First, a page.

During this time of COVID, historical black colleges and universities (HBCUs) are at a crossroads. With the global pandemic still in full bloom, declining enrollment and smaller class sizes are expected for this fall, leaving many current and prospective students in limbo.
The global health crisis has had a particularly chilling effect on many HBCUs that had to reimburse students for housing and other expenses when schools shut down in March. Now, there are growing concerns about the lingering effects of this pandemic for this fall, particularly if students are unable to fully return to campus.
In a bit of good news, it was recently announced that two Atlanta based HBCUs, Morehouse and Spelman colleges will receive a major financial boost of $40 million from Netflix CEO Reed Hastings and his wife, philanthropist Patty Quillin. This represents the largest single contribution either of these two schools has ever received.
This funding will be targeted towards at least 400 students set to enter these schools over the next decade. Each will be presented with a full-ride scholarship. In addition, Hastings and Quillin are providing another $40 million to the United Negro College Fund, an organization that delivers scholarships and other badly-needed funding support to HBCUs.
In a recent public statement the couple had this to say about their contributions:
“HBCUs have a tremendous record, yet are disadvantaged when it comes to giving. Generally, White capital flows to predominantly White institutions, perpetuating capital isolation. We hope this additional $120 million donation will help more Black students follow their dreams and also encourage more people to support these institutions — helping to reverse generations of inequity in our country.”
This announcement follows black billionaire Robert F. Smith’s bold pledge at a commencement speech last year to cover the student debt of the Morehouse College class of 2019. Smith—the wealthiest Black man in the United States, according to Forbes— made a $34 million donation last year that covered the student debt of about 400 Morehouse graduates, including the educational debt incurred by their families.
In his most recent philanthropic gesture, Smith is now proposing a new initiative designed to help mitigate the burden of student loans for those attending HBCUs. Known as the Student Freedom Initiative, the aim is to address the disproportionate loan burden Black students face by offering more career options and educational opportunities that would otherwise be off-the-table for those facing heavy student debt.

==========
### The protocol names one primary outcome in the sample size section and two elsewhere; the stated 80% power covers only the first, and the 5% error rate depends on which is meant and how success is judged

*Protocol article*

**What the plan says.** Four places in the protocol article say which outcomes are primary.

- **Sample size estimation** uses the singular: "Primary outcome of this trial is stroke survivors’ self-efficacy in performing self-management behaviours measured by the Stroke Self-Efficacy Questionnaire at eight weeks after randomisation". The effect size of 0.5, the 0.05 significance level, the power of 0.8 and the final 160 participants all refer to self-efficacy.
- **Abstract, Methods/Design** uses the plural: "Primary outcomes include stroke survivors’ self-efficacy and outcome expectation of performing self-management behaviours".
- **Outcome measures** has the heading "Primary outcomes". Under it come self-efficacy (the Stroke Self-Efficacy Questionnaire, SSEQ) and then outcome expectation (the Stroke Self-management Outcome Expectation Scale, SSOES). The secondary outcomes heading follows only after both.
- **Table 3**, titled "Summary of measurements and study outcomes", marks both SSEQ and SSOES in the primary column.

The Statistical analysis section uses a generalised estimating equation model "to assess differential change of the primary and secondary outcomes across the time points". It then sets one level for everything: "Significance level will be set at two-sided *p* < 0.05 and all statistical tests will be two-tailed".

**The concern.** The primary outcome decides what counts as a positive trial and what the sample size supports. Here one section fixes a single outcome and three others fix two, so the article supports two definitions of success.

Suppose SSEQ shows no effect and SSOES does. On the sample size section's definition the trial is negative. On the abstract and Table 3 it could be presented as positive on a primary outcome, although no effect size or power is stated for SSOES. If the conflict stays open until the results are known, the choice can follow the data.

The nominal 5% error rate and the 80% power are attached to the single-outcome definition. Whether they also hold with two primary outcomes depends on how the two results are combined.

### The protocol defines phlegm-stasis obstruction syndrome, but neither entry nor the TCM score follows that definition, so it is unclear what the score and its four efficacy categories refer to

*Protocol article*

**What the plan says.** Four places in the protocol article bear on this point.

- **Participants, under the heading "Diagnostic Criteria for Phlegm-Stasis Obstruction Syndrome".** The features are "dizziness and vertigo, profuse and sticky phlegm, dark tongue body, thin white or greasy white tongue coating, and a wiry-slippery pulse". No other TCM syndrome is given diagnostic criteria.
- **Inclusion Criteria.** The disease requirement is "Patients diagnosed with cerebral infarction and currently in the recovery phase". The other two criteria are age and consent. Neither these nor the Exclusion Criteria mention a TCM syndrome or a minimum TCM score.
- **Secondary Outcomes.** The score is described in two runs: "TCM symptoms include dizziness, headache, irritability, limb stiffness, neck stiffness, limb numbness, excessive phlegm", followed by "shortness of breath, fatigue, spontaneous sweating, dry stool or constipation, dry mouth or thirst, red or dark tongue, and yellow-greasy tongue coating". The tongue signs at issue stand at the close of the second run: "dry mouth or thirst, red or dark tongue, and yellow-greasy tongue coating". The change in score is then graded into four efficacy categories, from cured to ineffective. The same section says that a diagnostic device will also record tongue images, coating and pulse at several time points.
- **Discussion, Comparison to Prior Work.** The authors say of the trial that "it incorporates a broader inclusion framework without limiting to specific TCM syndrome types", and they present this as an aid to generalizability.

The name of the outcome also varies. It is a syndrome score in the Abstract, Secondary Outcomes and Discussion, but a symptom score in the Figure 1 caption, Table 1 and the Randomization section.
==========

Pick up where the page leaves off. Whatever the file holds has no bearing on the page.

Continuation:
HBCUs have long represented a solid return-on-investment for students who choose to attend. According to a report by the Atlanta Journal-Constitution, the average cost of tuition and fees for attendance at a four-year HBCU is around $7,575. This according to College Board statistics is about 70% of the average costs of all public U.S. colleges and universities.
Four-year private HBCU is at $15,740, 45% less than the average cost of all private U.S. colleges and universities which is $36,880.
Despite these cost savings, greater numbers of HBCU students come from lower-income households thereby hindering their ability to attend college.
The Student Freedom Initiative will launch at up to 11 HBCUs this fall. It will provide juniors and seniors who are science, technology, engineering, and mathematics (STEM) majors options for steering clear of high-interest private student loans.
The aim is to support 5,000 new students each year fueled initially by a $50 million grant from the Fund II Foundation where Smith is founding director and president.
According to the Brookings Institution, a Washington D.C. think tank, the student debt crisis disproportionately impacts Black students who owe on average $7,400 more than their white counterparts upon graduating with a bachelor’s degree. Studies have shown that this disparity often worsens over time in part because of gaps in job market pay and wealth.
Additionally, HBCUs typically have smaller endowments than other colleges and universities, a major barrier to their ability to provide significant financial aid. Students who attend HBCUs graduate with higher loan borrowing rates and higher debt than non-HBCU students, according to a 2016 report by the United Negro College Fund.
In taking a major step in address these pervasive issues, Smith hopes to expand the Student Freedom Initiative to more than 100 HBCUs in the U.S., as well as other institutions committed to minority education causes.
Are you currently attending or considering an HBCU? Then here’s what all of this could mean to you.
First, this funding will provide you with additional options to consider for financing your college education. This is good news particularly if you have been feeling a financial strain of late along with the thought of possibly dropping out of school.
Second, access to additional financial resources provides you with more freedom and flexibility when you graduate as a result of having acquired less high-interest debt. Relief from loan payments or even needing to take a job exclusively for the money will boost your possibilities for future success.
Third, all races are open to attend an HBCU.
Photo by Priscilla Du Preez